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State v. Township of Lyndhurst

Decided: September 2, 1994.


Carchman, P.J.Ch.



This is a motion to quash deposition subpoenas served on selected members of the New Jersey Senate and Assembly. The issue presented is whether legislators who have previously cooperated and testified in various judicial and investigative proceedings regarding their legislative actions can be compelled in a civil case to give deposition testimony related to the subject matter of their prior testimony. For the reasons set forth below, this court holds that under the Speech or Debate Clause of the New Jersey Constitution, N.J. Const. art. IV, § 4, P 9, their testimony cannot be compelled.

The State of New Jersey appearing through Fred DeVesa, then Acting Attorney General, brought this action against the Township

of Lyndhurst (Lyndhurst) seeking a declaratory judgment voiding the award of a $1,500,000 legislative grant disbursed through the Department of Community Affairs (DCA) to Lyndhurst. Plaintiff seeks an order compelling the return of these funds to the State Treasury.

On January 13, 1994, the Legislature, acting through the Joint Budget Oversight Committee (JBOC), allegedly authorized the $1,500,000 transfer. On January 15, 1992, DCA issued a check in that amount to Lyndhurst. Plaintiff alleges that the members of the governing body of Lyndhurst knew at the time that monies were transferred that the transfer resulted from illegal acts committed by the Legislature -- through the JBOC and the Office of Legislative Services -- and by the executive -- through the DCA.

Public reports of this unusually swift transfer generated a number of investigations. Then Attorney General Robert Del Tufo conducted an independent investigation and issued a comprehensive report. The New Jersey Division of Criminal Justice and the New Jersey State Police Report to Attorney General Robert J. Del Tufo of the Results of the Investigation Into Governmental Processes Employed to Award State Funds to the Township of Lyndhurst Board of Commissioners by the New Jersey Department of Education and the New Jersey Department Of Community Affairs, (Aug. 16, 1993) (Report). Subsequently, the Legislature enacted legislation creating a special prosecutor and, thereafter, former Attorney General George Kugler was appointed as special prosecutor by the Governor. A grand jury heard testimony and returned indictments and a presentment. (Neither the indictments nor the presentment have been made public and are presently the subject of other proceedings.)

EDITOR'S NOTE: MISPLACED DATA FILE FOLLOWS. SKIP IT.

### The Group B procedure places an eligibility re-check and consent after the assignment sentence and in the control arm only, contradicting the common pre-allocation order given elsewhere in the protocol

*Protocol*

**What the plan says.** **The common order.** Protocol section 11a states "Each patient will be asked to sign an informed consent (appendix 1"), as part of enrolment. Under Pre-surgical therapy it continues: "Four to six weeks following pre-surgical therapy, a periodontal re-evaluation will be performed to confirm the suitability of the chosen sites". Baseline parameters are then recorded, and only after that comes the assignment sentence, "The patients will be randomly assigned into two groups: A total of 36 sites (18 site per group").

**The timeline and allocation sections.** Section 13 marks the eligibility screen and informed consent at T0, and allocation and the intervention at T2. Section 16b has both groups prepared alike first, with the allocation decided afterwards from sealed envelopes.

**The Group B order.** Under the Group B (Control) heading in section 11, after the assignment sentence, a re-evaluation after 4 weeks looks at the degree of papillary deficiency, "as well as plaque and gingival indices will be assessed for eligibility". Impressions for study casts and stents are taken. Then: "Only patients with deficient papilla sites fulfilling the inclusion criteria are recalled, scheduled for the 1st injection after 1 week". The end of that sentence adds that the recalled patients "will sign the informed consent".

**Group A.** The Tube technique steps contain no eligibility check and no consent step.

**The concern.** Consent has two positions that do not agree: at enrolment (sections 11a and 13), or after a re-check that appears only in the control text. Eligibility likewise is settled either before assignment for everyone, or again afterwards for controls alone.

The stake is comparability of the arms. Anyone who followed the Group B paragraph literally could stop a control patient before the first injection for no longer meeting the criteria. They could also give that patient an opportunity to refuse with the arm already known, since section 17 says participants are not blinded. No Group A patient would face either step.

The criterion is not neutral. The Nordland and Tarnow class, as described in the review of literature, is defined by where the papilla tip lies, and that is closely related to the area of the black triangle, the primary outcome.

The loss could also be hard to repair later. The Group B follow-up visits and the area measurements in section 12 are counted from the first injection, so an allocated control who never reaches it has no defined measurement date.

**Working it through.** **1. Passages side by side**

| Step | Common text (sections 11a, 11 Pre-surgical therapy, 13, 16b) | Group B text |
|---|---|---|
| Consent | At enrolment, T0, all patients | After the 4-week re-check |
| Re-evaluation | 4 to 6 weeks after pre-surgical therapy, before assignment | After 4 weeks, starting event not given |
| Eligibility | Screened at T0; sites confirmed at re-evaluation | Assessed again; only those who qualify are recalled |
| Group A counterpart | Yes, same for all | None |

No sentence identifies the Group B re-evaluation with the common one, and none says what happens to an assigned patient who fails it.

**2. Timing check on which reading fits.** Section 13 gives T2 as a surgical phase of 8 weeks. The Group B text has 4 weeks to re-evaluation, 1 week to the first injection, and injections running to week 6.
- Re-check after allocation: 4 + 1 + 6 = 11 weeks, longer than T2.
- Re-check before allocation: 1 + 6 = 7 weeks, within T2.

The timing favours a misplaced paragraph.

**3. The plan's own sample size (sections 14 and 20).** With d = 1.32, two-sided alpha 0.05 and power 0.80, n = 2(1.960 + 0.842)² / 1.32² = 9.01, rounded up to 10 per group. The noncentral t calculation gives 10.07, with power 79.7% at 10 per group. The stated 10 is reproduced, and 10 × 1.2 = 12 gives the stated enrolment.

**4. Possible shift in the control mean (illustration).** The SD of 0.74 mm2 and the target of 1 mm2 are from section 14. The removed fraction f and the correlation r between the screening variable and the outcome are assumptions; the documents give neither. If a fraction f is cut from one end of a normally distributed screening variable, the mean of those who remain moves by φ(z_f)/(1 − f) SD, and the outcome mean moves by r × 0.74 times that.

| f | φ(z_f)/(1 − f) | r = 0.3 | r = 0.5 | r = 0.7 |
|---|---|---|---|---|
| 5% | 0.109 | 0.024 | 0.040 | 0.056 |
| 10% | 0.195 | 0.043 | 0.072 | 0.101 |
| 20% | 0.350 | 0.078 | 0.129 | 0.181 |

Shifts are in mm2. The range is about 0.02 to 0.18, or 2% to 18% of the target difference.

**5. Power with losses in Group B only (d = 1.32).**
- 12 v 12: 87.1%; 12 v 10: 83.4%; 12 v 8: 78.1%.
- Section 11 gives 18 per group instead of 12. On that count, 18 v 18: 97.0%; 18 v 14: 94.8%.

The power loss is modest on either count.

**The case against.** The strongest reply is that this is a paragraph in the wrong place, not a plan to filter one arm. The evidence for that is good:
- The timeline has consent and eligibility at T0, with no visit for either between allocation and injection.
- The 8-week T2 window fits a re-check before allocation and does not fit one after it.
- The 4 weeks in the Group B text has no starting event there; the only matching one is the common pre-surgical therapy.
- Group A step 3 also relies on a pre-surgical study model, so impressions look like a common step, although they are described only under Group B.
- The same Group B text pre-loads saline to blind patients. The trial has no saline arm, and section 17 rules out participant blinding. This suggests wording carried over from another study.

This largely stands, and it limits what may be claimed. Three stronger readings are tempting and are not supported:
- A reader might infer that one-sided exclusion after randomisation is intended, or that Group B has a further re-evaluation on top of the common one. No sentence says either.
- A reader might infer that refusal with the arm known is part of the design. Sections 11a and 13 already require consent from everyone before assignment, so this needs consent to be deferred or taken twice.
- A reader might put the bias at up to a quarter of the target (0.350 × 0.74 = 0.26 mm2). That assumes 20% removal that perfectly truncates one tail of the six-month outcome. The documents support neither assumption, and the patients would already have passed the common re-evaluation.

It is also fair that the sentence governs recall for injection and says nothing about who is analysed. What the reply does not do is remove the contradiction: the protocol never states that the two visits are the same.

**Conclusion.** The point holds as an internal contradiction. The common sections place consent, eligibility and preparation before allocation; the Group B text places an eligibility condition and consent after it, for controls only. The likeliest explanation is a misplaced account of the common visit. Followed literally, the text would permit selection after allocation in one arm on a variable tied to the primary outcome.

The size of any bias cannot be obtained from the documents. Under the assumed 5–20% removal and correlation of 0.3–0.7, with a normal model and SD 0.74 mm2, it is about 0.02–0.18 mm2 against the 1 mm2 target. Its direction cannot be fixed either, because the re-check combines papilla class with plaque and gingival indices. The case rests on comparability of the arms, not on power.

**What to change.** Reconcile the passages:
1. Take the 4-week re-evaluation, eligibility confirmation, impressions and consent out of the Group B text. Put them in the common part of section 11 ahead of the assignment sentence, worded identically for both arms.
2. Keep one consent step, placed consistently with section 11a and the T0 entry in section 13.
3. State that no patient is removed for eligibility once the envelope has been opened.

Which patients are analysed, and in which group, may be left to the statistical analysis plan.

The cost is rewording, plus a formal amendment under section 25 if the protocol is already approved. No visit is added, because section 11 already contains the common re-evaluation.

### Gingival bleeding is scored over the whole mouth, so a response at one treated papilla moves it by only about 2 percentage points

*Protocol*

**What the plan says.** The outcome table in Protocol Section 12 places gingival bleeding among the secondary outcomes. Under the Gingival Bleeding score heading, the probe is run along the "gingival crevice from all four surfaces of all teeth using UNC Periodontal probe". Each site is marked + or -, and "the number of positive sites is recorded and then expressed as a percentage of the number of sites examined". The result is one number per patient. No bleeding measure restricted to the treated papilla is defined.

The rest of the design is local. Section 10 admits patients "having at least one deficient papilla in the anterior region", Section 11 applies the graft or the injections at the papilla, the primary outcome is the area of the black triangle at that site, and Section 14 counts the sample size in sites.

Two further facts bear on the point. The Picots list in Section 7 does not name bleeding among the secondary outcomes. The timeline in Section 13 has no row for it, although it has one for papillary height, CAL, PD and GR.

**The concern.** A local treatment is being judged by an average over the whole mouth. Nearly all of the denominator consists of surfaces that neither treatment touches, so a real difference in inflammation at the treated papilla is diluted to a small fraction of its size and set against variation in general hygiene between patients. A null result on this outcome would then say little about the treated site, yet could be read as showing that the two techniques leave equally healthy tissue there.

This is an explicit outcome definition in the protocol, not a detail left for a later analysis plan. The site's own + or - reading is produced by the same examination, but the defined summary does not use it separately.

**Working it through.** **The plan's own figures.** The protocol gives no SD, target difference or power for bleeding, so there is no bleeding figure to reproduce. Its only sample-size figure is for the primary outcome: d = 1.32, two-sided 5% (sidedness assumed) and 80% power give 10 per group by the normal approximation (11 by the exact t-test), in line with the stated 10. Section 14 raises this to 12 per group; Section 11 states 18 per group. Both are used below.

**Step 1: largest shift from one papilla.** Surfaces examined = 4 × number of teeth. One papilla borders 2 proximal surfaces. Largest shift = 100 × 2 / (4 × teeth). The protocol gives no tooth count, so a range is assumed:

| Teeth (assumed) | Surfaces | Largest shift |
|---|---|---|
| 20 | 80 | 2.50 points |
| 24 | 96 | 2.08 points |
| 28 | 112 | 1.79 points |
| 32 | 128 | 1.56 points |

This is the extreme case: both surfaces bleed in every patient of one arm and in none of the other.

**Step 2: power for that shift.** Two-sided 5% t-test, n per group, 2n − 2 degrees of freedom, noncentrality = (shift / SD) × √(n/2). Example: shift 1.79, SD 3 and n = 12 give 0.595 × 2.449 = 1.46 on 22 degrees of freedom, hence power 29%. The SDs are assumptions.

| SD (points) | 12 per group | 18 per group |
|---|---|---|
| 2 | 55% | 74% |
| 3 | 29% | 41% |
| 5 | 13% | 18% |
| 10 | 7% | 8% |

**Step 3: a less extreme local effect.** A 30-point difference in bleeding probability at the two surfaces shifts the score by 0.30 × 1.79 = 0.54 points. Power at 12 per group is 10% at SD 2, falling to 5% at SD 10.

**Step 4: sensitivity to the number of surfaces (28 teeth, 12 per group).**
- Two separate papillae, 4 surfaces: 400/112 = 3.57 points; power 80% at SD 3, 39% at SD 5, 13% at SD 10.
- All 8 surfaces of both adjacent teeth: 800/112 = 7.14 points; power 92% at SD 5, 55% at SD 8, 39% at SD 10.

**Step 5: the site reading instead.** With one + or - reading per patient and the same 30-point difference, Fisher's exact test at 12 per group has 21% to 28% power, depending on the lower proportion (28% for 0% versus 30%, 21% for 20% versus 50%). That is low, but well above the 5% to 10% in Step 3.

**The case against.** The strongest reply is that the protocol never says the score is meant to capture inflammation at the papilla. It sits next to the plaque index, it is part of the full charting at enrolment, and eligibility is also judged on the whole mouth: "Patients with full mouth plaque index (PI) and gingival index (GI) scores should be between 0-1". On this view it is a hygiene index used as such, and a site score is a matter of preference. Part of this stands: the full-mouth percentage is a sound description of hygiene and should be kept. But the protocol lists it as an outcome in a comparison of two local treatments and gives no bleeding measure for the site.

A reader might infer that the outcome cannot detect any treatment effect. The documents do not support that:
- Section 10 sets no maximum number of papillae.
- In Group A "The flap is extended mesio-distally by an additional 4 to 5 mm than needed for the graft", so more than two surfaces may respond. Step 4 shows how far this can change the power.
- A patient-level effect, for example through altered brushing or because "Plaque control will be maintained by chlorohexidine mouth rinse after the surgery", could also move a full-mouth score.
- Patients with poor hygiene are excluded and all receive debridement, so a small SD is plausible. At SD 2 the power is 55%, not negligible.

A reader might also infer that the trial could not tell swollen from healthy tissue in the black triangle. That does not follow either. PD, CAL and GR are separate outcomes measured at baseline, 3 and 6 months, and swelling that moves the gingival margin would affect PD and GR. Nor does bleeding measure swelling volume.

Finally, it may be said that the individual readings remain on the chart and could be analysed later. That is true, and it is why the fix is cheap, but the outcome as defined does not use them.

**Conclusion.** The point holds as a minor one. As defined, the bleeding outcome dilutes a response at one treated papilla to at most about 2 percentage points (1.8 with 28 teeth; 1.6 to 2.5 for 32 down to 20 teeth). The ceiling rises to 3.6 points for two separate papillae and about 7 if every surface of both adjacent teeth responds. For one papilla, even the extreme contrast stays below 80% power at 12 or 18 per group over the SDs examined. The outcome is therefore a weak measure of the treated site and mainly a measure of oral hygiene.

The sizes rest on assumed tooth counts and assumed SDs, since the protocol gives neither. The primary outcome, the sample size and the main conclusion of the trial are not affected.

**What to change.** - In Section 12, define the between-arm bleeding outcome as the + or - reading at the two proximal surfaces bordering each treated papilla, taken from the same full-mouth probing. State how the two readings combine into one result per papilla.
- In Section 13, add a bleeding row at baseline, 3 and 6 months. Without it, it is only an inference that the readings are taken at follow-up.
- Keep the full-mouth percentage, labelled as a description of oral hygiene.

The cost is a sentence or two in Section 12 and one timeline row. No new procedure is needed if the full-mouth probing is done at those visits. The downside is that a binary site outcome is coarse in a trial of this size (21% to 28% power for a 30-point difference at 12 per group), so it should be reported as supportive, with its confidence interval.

Members of the JBOC and their aides participated to varying degrees in these investigations. In fact, Senators Rand, Weiss and Ewing and Assemblymen Roberts, Frelinghuysen and Watson executed a document entitled "Limited Waiver of Legislative Privilege." This document provides:

I, [name], having been a member of the 204th and 205th sessions of the Legislature of the State of New Jersey, having served, and presently serving, as a [Senator/Assemblyman], do hereby waive any claim of legislative privilege on my behalf by any member of my Legislative staff, the [Senate/Assembly party] staff and/or the Office of Legislative Services, with respect to any and all conversations, directions, research, requests, and/or action pertaining to the organization, evaluation, approval and/or execution of the January 13, 1992, transfer of Inter-departmental State Employee Health Benefits funds to the Department of Community Affairs, whether prior to or subsequent to said approval.

Before executing the written waiver and giving a statement to the Attorney General's investigator, Senator Weiss gave an oral waiver on the record to the same effect. (The language of the oral waiver is somewhat different from that of the written waiver. The waiver speaks to the assertion of privilege "on behalf" of the Senator by others, including staff personnel. After reviewing the transcript of the oral waiver, this court concludes that there is no substantive difference between the two waivers.)

The State brought a motion for summary judgment. In support of the motion, several members of the JBOC submitted affidavits detailing their legislative involvement (or lack thereof) in the matter. This court denied the motion without prejudice pending limited discovery of specified individuals including the proposed depositions of each of the six members of the JBOC (Senators Rand, Weiss and Ewing and Assemblymen Roberts, Watson and Frelinghuysen). Asserting the immunity provided in the Speech or Debate Clause, all the subpoenaed members of the JBOC, with the exception of Senator Ewing and Assemblyman Frelinghuysen, now move to quash the deposition subpoenas ad testificandum issued by Lyndhurst. Lyndhurst, the special prosecutor and the Attorney General argue that any immunity which would ...

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